John Cadice, creator of Tentacle Bento, says that while the game is full of sexy girls, and a “horrid, tentacle flailing, slime oozing monster from outer space,” his game is not about tentacle rape, but rather tentacle…tickling. And cake baking. Anything but rape.
Cadice says the game is a satire of a “horrid genre of anime,” but I simply don’t see the satire. It’s cuter, it’s lighter, but that does not a satire make. So I am meant to believe that while the game is based on the genre of tentacle rape anime, it is not about tentacle rape. There’s clearly a fundamental disconnect between our consideration of inference and implication versus intent.
I got an email from Cadice not two hours after my initial article, and within 24 hours the Kickstarter was canceled. We had a dialog all along the way, which was a very curious process. First Kickstarter limited the game’s searchability. The game was now only viewable through direct links. At the same time, my article, as well as Kotaku’s, had given the game greater media attention, and after my article went up the project rocketed up from $23,000 to $30,000 in funding. Clearly, as we scrutinized and criticized the project, we also popularized it.
After the project was canceled at Kickstarter, I wondered to myself – while I felt I had struck a blow against a game I found to trivialize rape and molestation, had I also struck a blow for censorship on Kickstarter? In the end, I feel this project shouldn’t have been allowed on the site in the first place – most of the approvals process at Kickstarter happens at the front end – it’s allowed, or not, based on what Kickstarter decides. I think this one simply fell through the cracks, and simply got canned much later than it should have.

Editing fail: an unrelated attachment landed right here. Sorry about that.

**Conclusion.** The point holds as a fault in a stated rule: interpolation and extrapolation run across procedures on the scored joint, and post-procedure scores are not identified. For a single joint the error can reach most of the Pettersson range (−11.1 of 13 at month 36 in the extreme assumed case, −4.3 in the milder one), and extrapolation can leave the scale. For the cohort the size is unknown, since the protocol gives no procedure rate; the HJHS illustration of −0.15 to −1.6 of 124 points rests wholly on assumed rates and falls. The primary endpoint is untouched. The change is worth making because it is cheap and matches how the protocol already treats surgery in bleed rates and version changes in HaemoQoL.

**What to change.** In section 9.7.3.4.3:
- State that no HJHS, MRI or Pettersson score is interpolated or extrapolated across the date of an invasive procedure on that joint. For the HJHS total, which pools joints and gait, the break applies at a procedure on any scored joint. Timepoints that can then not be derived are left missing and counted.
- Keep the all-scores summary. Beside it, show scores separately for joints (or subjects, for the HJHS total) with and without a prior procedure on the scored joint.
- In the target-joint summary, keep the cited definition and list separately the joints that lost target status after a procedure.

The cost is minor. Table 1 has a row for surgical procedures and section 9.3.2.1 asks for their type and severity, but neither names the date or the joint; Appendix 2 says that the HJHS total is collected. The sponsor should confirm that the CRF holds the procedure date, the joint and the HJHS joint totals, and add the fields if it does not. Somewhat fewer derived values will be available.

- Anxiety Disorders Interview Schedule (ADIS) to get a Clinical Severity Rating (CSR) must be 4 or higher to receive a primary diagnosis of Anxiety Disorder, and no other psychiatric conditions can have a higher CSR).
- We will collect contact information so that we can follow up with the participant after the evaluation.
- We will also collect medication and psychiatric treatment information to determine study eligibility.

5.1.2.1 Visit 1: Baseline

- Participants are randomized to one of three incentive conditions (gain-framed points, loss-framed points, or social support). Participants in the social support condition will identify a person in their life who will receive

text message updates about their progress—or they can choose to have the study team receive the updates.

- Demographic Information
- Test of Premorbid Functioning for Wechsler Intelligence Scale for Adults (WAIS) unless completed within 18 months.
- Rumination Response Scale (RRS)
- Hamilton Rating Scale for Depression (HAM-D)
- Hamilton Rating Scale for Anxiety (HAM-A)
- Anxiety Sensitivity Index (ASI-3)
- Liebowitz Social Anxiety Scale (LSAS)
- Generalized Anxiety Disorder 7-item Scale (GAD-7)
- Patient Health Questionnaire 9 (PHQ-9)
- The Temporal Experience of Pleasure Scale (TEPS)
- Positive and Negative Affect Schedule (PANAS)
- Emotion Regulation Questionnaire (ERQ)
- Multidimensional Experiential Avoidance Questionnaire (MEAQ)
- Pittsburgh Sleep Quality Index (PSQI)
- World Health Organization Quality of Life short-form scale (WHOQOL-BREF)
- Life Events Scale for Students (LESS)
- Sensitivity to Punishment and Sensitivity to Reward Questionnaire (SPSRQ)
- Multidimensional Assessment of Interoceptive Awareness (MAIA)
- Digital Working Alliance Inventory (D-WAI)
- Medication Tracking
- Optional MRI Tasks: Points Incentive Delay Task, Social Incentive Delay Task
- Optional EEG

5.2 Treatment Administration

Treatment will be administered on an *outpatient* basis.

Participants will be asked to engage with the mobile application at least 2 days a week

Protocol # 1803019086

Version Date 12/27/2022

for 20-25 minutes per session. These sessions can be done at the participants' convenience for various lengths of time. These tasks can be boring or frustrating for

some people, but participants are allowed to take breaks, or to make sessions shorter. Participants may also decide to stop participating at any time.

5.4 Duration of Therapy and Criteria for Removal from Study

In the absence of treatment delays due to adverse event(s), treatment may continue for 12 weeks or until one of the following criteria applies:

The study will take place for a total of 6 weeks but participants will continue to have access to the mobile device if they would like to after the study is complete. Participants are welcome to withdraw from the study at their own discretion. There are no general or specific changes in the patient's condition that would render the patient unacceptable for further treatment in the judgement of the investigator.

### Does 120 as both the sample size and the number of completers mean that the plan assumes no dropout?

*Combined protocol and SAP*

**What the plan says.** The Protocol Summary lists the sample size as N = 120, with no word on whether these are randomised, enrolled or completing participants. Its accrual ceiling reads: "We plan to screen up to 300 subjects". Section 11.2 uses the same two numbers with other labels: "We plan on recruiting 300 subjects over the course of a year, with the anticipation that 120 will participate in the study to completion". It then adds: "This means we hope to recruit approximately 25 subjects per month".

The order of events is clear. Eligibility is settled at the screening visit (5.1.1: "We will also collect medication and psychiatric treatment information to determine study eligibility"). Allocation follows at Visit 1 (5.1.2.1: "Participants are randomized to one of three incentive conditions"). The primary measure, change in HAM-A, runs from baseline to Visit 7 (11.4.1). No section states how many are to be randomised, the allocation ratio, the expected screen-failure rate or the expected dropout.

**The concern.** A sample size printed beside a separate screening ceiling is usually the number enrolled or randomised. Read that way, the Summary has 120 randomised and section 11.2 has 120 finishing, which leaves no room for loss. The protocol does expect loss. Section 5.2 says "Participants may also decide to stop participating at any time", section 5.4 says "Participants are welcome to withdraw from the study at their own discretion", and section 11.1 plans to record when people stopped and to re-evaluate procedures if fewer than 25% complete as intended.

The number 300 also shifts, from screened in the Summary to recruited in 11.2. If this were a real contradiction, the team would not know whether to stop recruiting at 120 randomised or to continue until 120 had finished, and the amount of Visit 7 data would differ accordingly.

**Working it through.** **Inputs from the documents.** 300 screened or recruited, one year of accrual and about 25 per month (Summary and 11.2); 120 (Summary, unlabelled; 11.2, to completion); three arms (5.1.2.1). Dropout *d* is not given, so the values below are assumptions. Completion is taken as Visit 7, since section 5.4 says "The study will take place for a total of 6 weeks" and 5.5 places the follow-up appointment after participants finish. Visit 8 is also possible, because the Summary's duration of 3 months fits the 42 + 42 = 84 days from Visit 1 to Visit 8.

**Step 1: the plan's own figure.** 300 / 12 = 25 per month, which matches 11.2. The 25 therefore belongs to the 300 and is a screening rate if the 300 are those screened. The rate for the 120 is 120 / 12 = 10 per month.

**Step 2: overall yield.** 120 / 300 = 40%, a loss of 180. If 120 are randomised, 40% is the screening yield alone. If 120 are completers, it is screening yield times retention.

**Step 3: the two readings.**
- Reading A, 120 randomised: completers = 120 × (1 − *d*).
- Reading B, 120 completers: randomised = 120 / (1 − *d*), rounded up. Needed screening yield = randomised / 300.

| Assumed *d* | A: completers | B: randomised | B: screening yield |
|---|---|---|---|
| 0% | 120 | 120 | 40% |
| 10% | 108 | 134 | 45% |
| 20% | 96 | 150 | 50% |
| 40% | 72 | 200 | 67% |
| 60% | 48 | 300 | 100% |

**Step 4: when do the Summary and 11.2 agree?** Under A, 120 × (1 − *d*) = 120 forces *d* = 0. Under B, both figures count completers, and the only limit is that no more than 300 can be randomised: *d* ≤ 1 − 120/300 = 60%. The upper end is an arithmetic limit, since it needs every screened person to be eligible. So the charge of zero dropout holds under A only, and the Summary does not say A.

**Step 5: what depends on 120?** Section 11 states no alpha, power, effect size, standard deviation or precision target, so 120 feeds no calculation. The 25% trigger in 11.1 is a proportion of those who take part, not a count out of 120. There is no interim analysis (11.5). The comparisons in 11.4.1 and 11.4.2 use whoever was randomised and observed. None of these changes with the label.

I’ve been asked by some what part of the Kickstarter terms this game violates. It’s entirely subjective, but it’s right here: “Offensive material (hate speech, inappropriate content, etc).” There are some who don’t find this game offensive. Its creator claims the game is clearly not about rape or molestation. I maintain, based on looking at the Kickstarter itself, that it is, he just has a much higher threshold for it than I do. You could also make a case for it glorifying acts of violence, depending on which side of the “does this infer rape” argument you fall.
In the end though, I couldn’t stop the game from getting funded. The project had moved to its own site, and appears to be well on its way to coming out. I still maintain that the game is a trivialiation of rape and molestation, and that those supporting it are supporting that mindset. Cadice disagrees. In the following interview, Cadice speaks his mind about his project, and where he says it’s really coming from.
A card game was recently brought to my attention. It’s called Tentacle Bento, and it is currently overfunded on kickstarter by $10,000. Go on and watch the video.
This is a game about tentacle rape – you are meant to “get your slimy tendrils” on as many girls as possible within the given number of cards. But there are other tentacle monsters out to rape girls before you can! And dastardly school officials who can get in your way! Just choose some girls (sexy, sporty, smart, et cetera), a location, and a “sneaky snatch” to grab them with.
The style is a cute, lighthearted, pastel-colored look at the wonderful world of forcing your way inside a female against her will. There are, to my mind, a lot of things wrong with this.